The underwater world at Ningaloo reef, near Exmouth Western Australia, is a menagerie of more than 500 species of tropical and sub-tropical fish.
A flamboyant landscape of shapes and colours are composed just under the emerald surface of one of Australia’s best kept secrets. Ningaloo Reef, Coral Bay.
Ningaloo is the world’s largest fringing reef, stretching for almost 300km along an undeveloped piece of its northwest coastline. Here a cool ocean current from the south meets a warmer current from the north, meaning the reef is home to a unique mix of tropical and sub-tropical species.
The reef is far more accessible than the Great Barrier Reef. While you need a tour operator and a few hours travel time to access the GBR; Ningaloo holds some of the country, and possibly the world’s, most awe-inspiring snorkeling opportunities which you can explore at your own pace.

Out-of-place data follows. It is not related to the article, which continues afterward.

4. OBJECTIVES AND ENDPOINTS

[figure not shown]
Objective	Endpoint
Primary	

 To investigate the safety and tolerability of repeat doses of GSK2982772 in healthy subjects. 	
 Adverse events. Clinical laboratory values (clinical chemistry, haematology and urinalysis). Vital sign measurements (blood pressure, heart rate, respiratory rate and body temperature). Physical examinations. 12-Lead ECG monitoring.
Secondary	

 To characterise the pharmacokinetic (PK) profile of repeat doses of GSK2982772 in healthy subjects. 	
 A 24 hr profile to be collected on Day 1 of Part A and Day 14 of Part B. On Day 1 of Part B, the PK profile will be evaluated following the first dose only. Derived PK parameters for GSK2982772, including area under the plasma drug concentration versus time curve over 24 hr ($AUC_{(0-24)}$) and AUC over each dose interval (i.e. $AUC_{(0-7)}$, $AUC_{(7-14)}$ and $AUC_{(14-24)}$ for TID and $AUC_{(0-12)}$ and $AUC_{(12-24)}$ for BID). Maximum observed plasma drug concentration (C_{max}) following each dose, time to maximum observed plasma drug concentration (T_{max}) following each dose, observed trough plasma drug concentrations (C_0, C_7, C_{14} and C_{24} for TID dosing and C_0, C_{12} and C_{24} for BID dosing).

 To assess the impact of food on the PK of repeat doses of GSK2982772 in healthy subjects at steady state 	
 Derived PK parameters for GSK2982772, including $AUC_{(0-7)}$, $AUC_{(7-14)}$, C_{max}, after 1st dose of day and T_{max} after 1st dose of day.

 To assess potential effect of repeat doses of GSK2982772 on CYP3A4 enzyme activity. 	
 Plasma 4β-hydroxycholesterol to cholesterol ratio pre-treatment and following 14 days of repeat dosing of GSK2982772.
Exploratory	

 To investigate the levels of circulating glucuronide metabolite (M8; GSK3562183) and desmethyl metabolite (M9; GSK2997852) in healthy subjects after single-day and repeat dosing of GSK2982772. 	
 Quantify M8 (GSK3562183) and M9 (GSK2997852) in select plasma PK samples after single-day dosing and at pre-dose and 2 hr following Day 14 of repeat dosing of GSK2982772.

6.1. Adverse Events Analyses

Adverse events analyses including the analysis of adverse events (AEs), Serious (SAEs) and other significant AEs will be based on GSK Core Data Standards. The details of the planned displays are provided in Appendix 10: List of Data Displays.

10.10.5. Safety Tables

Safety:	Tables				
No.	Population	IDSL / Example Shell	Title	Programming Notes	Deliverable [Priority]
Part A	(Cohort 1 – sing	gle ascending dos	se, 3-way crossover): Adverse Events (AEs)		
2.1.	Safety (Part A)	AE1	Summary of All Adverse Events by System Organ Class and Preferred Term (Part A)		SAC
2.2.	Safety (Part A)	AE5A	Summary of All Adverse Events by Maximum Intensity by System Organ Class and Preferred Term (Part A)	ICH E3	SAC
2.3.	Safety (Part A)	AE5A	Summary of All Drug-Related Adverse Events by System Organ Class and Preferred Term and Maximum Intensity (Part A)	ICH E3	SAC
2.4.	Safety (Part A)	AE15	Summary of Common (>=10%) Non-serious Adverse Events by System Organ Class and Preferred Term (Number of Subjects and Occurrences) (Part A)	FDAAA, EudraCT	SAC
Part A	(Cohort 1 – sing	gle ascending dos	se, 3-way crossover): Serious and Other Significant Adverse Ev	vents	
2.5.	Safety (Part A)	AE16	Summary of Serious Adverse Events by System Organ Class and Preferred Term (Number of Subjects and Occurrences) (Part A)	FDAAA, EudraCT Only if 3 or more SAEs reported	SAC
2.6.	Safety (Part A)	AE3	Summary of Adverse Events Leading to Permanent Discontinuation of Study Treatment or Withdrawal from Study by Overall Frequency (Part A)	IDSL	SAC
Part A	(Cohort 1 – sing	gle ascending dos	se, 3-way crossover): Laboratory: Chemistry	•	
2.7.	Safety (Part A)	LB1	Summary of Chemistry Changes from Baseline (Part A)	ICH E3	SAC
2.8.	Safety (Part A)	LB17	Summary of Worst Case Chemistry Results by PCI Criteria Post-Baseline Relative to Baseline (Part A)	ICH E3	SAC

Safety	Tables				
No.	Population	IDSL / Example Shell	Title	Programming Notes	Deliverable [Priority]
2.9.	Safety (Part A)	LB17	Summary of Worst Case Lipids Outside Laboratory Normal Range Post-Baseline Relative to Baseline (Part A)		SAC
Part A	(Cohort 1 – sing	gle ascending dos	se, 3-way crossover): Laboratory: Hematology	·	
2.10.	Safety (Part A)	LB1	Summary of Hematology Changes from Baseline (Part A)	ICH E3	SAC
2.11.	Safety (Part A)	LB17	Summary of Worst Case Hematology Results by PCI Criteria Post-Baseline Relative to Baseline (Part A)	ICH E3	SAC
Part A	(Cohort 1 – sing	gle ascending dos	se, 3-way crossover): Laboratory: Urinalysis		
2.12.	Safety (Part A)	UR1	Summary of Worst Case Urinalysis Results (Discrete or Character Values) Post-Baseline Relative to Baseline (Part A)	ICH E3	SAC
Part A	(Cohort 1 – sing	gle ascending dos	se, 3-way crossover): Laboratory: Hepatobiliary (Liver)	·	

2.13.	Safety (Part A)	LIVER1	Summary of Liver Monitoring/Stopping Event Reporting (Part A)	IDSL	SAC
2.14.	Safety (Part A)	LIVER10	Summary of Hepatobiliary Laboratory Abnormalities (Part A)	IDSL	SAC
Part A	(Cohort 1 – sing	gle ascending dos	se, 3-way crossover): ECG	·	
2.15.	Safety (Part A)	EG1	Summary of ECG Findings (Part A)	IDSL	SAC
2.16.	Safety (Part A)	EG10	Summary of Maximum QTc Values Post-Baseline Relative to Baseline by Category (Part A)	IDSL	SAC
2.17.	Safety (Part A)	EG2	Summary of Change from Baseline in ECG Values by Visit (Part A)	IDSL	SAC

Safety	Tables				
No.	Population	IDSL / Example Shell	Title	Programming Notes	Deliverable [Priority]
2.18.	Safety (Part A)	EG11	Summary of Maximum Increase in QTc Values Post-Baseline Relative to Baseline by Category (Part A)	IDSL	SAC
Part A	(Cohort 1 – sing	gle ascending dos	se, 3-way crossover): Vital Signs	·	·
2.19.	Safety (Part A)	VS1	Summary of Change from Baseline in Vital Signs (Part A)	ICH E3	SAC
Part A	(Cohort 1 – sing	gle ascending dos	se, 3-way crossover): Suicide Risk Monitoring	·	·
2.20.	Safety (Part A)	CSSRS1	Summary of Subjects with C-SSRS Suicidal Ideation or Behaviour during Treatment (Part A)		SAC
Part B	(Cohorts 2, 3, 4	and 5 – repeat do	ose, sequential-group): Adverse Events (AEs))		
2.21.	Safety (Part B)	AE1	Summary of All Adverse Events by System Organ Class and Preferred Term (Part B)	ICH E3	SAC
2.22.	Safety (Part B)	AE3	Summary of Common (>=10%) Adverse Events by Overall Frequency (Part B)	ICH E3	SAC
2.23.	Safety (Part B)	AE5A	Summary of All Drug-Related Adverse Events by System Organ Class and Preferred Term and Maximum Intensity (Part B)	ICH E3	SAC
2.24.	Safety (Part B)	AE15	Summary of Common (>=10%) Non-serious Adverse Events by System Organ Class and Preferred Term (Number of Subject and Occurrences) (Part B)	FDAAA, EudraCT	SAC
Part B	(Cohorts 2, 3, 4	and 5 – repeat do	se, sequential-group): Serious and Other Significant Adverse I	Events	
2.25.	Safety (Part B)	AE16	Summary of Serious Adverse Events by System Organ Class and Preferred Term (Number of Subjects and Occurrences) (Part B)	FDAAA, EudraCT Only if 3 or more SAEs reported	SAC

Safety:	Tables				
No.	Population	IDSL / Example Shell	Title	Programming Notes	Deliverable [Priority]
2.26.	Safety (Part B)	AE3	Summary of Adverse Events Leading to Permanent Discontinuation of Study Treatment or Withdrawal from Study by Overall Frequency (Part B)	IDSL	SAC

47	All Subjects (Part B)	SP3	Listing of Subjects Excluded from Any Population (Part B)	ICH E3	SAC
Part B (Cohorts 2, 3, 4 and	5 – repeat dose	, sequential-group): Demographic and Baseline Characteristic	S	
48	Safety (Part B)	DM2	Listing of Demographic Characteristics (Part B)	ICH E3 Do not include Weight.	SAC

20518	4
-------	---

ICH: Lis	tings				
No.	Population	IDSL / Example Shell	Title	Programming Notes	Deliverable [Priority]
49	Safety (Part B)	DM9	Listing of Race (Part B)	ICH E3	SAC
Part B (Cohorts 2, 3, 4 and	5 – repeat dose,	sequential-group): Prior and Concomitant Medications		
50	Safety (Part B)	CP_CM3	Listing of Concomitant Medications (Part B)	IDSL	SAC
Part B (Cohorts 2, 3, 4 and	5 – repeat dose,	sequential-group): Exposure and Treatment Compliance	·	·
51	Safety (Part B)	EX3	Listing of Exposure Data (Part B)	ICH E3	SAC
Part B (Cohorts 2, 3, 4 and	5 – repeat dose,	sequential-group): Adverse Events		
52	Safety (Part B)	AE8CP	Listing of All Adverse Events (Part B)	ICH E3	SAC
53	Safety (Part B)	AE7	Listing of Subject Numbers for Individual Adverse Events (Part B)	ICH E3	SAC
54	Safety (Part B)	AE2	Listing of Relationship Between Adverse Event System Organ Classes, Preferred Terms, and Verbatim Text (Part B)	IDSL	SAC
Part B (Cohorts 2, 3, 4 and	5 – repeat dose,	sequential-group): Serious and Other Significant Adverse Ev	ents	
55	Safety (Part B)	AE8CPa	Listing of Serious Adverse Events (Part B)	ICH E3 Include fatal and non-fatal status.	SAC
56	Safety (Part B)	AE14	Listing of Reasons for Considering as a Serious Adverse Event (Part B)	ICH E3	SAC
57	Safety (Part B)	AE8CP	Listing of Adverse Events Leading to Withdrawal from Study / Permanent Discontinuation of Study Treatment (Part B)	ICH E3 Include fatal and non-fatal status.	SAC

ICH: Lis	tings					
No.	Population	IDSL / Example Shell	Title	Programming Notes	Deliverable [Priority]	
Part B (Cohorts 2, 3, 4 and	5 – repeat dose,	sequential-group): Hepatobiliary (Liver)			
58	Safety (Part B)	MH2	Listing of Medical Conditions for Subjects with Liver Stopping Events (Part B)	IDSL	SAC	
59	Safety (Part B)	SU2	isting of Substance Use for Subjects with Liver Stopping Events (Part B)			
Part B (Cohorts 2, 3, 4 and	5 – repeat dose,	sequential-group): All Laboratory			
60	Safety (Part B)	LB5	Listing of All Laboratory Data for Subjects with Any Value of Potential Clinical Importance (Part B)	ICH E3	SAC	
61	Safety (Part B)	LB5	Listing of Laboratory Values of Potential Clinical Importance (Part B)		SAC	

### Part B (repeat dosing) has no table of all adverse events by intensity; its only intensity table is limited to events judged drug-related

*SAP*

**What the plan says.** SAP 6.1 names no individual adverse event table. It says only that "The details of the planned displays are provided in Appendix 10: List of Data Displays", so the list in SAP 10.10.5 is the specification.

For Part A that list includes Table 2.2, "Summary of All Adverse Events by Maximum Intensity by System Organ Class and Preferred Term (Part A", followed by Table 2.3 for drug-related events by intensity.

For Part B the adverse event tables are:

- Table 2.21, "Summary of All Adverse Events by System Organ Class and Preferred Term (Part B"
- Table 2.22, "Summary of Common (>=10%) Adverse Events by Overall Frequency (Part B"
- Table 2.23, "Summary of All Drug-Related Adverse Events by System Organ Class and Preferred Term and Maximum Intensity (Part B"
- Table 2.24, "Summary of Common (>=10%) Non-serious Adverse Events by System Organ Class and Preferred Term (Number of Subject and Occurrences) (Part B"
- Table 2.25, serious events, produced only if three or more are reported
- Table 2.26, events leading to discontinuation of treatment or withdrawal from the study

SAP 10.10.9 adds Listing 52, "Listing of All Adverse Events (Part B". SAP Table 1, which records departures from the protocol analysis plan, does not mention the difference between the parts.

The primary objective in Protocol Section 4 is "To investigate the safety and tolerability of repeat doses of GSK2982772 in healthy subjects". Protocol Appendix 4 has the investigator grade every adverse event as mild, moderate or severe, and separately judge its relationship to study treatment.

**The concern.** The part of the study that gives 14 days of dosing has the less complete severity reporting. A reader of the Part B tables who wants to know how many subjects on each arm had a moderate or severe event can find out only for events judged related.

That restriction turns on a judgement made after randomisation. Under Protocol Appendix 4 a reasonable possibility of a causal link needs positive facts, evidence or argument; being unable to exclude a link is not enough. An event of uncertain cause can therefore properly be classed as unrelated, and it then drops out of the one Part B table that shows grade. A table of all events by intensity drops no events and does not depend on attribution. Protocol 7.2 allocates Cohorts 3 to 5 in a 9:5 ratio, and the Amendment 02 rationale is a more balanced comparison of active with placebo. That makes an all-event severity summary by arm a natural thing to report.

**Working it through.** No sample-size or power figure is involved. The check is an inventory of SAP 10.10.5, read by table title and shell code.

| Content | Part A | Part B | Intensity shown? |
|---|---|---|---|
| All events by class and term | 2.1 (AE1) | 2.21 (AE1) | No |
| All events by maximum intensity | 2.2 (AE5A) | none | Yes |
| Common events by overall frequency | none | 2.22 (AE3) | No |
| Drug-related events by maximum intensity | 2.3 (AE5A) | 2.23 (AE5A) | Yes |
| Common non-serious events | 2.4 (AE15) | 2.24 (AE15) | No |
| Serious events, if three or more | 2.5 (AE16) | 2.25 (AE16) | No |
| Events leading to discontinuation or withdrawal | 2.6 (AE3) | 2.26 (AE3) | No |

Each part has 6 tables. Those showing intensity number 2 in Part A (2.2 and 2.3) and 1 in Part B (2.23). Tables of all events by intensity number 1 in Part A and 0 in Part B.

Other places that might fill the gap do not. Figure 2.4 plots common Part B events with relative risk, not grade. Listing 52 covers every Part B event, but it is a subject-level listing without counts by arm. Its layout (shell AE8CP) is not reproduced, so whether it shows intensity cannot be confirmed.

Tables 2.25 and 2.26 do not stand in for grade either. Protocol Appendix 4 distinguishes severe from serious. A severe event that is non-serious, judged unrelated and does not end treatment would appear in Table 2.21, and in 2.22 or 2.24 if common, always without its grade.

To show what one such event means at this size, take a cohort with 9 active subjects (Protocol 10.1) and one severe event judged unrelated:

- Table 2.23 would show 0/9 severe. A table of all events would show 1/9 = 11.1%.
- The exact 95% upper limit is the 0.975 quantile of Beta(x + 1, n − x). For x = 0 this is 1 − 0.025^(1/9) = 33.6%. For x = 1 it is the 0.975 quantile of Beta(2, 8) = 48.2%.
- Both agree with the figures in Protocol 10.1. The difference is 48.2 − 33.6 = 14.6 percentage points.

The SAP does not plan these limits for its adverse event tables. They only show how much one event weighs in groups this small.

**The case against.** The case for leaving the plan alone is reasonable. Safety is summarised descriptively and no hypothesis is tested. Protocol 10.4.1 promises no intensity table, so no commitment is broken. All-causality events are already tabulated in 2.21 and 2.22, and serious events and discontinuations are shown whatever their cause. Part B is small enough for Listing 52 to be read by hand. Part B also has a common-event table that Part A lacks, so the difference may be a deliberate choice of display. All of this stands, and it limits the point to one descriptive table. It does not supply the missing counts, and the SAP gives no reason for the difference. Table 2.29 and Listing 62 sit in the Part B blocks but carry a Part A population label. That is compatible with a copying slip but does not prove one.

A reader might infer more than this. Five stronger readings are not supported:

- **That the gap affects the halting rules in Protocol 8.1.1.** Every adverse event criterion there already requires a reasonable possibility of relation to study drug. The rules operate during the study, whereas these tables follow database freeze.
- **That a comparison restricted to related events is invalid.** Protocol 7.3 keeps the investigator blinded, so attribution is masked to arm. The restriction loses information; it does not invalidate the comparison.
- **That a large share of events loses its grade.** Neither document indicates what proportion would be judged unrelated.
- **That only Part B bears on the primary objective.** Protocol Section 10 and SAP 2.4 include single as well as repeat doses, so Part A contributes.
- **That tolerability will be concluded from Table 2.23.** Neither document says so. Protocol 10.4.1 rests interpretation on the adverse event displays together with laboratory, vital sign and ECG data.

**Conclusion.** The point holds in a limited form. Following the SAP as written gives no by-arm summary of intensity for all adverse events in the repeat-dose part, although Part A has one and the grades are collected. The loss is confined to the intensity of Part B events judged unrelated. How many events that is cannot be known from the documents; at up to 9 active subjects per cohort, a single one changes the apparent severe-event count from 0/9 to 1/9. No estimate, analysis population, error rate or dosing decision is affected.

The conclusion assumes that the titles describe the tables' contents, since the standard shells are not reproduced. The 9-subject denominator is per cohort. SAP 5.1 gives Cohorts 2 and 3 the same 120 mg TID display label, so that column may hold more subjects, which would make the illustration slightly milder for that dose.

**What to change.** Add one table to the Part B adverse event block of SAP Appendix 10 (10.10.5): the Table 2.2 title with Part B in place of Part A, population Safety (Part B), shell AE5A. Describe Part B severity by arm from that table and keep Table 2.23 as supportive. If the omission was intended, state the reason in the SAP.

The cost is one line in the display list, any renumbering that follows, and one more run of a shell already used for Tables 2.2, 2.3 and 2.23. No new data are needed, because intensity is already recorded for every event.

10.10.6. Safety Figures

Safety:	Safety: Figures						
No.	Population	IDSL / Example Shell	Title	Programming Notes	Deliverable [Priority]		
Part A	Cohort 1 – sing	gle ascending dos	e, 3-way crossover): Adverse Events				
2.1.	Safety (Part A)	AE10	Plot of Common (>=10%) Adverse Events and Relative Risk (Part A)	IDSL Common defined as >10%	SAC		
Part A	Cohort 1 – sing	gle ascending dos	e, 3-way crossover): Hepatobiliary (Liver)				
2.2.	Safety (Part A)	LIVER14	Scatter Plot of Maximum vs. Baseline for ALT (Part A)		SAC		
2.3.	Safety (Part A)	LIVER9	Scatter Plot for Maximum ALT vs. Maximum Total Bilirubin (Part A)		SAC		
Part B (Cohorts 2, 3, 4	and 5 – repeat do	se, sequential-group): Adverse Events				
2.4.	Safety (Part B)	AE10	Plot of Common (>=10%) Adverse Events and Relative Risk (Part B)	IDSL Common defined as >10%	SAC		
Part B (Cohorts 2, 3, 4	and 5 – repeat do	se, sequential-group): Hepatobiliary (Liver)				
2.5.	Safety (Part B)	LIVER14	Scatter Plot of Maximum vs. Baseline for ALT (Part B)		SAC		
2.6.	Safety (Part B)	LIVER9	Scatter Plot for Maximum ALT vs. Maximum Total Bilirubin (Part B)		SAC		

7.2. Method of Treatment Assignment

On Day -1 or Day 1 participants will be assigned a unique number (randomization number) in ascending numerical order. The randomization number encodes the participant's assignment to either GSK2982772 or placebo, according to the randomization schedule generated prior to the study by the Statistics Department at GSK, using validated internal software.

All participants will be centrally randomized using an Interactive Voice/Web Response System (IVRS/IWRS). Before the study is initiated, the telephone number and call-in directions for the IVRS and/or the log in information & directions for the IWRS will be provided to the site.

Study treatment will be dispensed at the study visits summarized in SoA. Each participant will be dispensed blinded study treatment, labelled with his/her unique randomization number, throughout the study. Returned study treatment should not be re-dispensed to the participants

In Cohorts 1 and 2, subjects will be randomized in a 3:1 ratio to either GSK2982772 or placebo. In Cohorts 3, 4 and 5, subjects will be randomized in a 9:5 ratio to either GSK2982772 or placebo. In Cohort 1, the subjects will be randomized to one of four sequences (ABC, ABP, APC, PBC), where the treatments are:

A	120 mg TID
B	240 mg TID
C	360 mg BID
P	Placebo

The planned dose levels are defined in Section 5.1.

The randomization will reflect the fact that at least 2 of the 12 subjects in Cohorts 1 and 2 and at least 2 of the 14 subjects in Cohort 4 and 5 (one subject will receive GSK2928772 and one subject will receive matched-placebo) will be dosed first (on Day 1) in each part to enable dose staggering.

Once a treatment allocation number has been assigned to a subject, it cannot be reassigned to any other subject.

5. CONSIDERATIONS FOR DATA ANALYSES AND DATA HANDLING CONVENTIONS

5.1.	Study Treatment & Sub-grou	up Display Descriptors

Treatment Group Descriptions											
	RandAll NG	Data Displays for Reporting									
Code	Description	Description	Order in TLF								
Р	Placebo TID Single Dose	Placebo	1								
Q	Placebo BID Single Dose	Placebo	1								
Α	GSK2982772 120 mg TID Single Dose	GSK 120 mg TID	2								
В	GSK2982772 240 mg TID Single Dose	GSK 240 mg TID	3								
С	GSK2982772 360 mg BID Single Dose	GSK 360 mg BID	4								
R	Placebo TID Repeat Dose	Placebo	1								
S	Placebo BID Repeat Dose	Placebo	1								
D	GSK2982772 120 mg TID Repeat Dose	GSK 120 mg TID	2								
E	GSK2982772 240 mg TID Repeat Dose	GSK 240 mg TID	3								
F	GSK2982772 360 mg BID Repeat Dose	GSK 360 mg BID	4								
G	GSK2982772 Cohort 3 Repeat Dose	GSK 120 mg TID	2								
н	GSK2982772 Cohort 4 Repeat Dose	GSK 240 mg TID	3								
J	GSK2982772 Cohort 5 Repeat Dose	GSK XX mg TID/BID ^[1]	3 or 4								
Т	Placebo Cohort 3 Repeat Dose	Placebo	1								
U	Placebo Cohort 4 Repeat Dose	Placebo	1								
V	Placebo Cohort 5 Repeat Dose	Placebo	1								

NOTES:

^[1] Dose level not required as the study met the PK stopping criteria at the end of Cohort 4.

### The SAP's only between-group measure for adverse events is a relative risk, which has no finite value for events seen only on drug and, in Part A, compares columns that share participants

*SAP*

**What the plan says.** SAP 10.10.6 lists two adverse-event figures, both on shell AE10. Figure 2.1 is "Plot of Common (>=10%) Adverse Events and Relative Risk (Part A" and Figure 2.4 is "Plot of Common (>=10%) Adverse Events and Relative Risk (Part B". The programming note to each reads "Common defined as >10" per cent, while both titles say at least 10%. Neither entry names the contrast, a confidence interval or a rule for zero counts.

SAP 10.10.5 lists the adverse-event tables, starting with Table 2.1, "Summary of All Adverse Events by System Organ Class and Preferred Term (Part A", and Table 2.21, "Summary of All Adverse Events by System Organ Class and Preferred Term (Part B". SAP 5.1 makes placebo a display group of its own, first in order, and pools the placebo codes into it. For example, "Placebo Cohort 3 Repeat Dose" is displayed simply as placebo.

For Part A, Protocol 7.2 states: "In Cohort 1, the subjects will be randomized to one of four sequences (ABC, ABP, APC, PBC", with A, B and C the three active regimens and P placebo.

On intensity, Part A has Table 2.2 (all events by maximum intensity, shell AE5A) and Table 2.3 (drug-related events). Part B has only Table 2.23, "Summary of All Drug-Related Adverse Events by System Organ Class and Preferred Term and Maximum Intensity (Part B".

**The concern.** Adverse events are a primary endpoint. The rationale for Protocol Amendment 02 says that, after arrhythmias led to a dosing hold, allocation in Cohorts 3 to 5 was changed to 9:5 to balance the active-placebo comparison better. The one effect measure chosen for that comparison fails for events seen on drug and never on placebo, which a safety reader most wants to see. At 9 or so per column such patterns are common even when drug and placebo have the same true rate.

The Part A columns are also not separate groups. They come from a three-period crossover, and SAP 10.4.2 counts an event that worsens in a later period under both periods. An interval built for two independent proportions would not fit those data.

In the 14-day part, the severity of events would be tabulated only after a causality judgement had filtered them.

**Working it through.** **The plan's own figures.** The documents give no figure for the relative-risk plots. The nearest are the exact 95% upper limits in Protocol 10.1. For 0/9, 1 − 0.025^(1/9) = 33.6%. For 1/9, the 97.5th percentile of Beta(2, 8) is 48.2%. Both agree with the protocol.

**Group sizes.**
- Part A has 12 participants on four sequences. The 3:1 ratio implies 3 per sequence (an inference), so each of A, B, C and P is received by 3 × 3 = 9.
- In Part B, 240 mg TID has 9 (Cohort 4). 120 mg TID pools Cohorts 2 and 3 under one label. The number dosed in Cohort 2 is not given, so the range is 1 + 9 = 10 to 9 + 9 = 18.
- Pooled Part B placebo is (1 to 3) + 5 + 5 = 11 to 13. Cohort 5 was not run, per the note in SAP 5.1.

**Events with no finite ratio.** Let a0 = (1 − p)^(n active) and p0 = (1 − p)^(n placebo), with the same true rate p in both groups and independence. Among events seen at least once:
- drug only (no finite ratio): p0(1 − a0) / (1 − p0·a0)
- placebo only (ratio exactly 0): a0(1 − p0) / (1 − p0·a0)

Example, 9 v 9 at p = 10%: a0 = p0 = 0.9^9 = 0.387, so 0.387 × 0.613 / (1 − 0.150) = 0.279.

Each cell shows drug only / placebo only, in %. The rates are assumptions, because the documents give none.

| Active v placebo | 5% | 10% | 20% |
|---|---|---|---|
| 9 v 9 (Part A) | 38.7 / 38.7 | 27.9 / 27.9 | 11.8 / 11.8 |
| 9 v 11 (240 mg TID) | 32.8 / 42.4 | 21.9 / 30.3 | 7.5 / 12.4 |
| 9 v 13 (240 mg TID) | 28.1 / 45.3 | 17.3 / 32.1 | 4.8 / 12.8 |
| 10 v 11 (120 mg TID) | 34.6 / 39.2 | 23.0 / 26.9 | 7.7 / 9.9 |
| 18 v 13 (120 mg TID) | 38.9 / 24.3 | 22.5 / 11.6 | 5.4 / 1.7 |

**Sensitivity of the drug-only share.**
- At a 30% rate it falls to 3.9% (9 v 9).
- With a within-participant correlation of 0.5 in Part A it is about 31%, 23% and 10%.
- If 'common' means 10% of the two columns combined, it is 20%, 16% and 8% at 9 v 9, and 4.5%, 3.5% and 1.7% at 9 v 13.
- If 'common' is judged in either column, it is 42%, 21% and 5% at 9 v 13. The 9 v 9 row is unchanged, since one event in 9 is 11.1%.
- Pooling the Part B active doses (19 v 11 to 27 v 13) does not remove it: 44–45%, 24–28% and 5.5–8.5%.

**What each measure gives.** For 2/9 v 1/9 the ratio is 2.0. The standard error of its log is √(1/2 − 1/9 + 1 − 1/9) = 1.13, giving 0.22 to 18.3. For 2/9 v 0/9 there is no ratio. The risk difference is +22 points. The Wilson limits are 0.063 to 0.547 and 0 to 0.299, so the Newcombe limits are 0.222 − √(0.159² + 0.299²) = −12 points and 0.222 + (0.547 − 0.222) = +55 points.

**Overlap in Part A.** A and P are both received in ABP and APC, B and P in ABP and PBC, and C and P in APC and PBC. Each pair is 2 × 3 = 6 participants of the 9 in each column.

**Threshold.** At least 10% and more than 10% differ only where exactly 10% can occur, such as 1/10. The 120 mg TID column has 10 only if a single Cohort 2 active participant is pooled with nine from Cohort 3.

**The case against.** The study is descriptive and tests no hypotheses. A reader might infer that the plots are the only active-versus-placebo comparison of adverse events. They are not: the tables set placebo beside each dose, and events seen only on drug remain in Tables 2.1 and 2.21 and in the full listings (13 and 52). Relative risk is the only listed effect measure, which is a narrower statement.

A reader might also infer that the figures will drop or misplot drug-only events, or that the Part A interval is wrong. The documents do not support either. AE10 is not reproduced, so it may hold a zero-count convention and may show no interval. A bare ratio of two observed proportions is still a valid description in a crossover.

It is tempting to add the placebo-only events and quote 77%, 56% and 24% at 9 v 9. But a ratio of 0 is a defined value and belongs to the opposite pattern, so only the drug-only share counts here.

Among the 500 fish species you are likely to come across are; silver snappers, green and purple parrot fish, orange and white striped clown fish and racoon butterfly fish. But Ningaloo is most famous for the largest member of the shark family. These 20 ton giants draw the most interest to Ningaloo. Whale sharks are the biggest fish in the ocean and from March to July they feed in Ningaloo’s krill-rich waters.
The whale sharks happily share the turquoise bay with green turtles, hatching on nearby beaches, manta rays, barracuda and both leopard and black tipped reef sharks. Coral Bay also welcomes 35,000 whale visitors every year. Migrating past Ningaloo between June and November, mothers and calves enjoying the relative safety of the shallows, fattening up for their long journey south.
But if snorkeling is not your ‘thing’, the amazing sites can still be enjoyed by taking a cruise along the reef in one of the glass-bottom boat cruises.